At St Margaret’s 1932-1944; School Captain
Dawn Jones (nee Rees) has spent more than half her life at St Margaret’s. Starting at the school in 1932, she graduated 6th Form in 1944. In her final year, she was School Captain, Dux and the recipient of the prestigious Old Girls’ Prize.
Having attended school during World War 2, Dawn remembers the day when Sister Mary called a special assembly to tell the girls that Singapore had fallen and that she was immediately closing the school.
When school reopened about three months later, the pupils returned to a scene of sandbags, air raid trenches and all of the windows lined with black tape. “There were two lots of zig zag trenches, one where Eton Hall now stands and one where the Arts Centre has been built. We had air raid practices almost every day. Sister Mary used to ring the bell and we had to get to our trenches and sit. We all had to have a little dilly bag attached to our uniforms in which there was a hood and cape (to disguise our white collars and sports shirts), a peg and cotton balls for ears.
During the War, Miss Kathleen Campbell-Brown, French teacher at the school, was asked by the ABC to produce a series of French and German school broadcasts. This she did using her St Margaret’s students in little plays and conversations. Dawn said, “We enjoyed this immensely.”
St Margaret’s has a long history of school sport and students were encouraged to play at least two sports per term. Dawn was captain of netball and athletics.
She recollects: “One day Sister Lois, who was very athletic and very involved in sport, asked some of us, “Can you hurdle?” We hadn’t hurdled before so she taught us how. She piled up some nearby fruit boxes, hitched up her habit and over she went.”
It was as a student at St Margaret’s that Dawn developed a passion for the French language. Kathleen Campbell-Brown had a huge impact on her life, teaching her French and English in her final year at school and at university.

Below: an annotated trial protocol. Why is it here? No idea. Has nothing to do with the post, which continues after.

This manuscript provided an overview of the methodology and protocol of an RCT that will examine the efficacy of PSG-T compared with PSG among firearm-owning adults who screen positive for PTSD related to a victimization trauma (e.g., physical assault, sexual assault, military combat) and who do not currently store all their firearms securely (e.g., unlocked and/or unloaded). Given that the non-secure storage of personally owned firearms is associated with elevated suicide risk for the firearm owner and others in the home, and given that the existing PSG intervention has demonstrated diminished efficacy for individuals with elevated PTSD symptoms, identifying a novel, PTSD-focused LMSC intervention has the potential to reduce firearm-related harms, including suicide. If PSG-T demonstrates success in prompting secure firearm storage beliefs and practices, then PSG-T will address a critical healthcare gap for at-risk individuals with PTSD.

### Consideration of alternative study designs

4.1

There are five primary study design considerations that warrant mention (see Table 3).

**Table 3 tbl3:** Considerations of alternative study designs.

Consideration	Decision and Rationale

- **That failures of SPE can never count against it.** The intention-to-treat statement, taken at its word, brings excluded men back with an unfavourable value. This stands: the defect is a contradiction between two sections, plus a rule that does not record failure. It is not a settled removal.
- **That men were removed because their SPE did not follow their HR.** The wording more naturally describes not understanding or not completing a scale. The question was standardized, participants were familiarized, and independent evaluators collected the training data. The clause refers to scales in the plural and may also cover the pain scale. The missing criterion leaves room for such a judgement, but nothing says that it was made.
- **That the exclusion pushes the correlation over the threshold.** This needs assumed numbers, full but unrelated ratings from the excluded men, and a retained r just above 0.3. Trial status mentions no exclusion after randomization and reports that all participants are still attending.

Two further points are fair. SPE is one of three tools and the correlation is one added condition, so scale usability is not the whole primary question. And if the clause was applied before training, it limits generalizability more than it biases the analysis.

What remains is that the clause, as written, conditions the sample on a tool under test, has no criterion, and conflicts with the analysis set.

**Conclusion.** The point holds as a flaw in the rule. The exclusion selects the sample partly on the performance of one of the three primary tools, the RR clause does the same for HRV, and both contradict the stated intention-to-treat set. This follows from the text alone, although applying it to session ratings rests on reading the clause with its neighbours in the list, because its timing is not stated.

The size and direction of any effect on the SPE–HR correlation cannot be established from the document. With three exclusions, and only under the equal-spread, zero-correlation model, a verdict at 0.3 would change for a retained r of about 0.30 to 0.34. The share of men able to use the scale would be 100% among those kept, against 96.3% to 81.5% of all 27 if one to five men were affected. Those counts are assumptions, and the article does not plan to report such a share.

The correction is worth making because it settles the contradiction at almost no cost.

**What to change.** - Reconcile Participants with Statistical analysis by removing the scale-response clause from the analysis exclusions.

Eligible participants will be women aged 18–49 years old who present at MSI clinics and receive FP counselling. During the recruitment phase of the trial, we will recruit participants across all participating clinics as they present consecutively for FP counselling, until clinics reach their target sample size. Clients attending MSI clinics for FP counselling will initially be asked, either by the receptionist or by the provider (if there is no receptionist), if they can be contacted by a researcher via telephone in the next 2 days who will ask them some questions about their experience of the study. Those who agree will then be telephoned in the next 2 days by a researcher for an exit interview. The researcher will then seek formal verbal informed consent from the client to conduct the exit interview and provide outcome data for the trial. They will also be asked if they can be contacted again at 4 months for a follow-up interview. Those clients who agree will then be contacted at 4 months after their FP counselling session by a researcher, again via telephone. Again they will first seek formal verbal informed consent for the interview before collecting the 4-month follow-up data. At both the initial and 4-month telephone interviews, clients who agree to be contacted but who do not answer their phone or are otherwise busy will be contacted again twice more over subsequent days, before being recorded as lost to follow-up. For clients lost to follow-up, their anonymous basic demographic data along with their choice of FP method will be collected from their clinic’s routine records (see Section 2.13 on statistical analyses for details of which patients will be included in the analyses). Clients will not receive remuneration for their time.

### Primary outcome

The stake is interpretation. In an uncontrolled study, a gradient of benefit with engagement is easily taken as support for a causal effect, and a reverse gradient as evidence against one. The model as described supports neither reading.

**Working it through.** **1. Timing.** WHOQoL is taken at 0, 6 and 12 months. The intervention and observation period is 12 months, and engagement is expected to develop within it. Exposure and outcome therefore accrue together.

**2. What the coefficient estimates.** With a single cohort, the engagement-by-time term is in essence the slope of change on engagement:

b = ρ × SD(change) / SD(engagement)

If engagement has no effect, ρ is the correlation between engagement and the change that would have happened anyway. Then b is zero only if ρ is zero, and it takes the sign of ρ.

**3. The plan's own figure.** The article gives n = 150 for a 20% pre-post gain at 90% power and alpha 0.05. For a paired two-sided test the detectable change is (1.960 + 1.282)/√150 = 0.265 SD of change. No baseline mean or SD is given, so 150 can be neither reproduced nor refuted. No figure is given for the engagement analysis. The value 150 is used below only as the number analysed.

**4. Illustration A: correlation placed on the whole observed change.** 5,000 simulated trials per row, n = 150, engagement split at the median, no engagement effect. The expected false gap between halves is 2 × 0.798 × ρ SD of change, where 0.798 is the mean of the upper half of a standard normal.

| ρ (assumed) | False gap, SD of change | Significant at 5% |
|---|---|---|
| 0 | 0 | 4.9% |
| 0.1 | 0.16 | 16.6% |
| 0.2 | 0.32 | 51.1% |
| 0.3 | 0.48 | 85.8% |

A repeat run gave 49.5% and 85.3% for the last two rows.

At university Dawn studied English/French Honours and after graduating she was offered a position teaching at St Margaret’s where she taught French from Third Form to Twelfth Form between 1948 and 1990 when she retired.
Dawn’s other love was drama and she was very involved in the production of school musicals. She was especially proud that St Margaret’s became the first dramatic society in Australia to receive amateur acting rights to The Sound of Music.
Reflecting on her teaching career, which spanned 42 years, Dawn said: “I had many wonderful students who still keep in touch. I loved teaching because you got to know children in a different light. Each year was different and each class was different. Teaching is really a challenging and exciting profession.”
For a number of years Dawn was a committee member of the Alliance Francaise and through her role as a member of the Twelfth Night Theatre, she conducted acting classes for young professionals.
She is a former member of St Margaret’s School Council and was Patron in 2007. She continues to be an active member of the school community having spent many years volunteering alongside other past students and teachers. Her daughter Carolyn Jones also attended St Margaret’s, graduating in 1985 and was co-school captain with Lisa Ungera in her final year.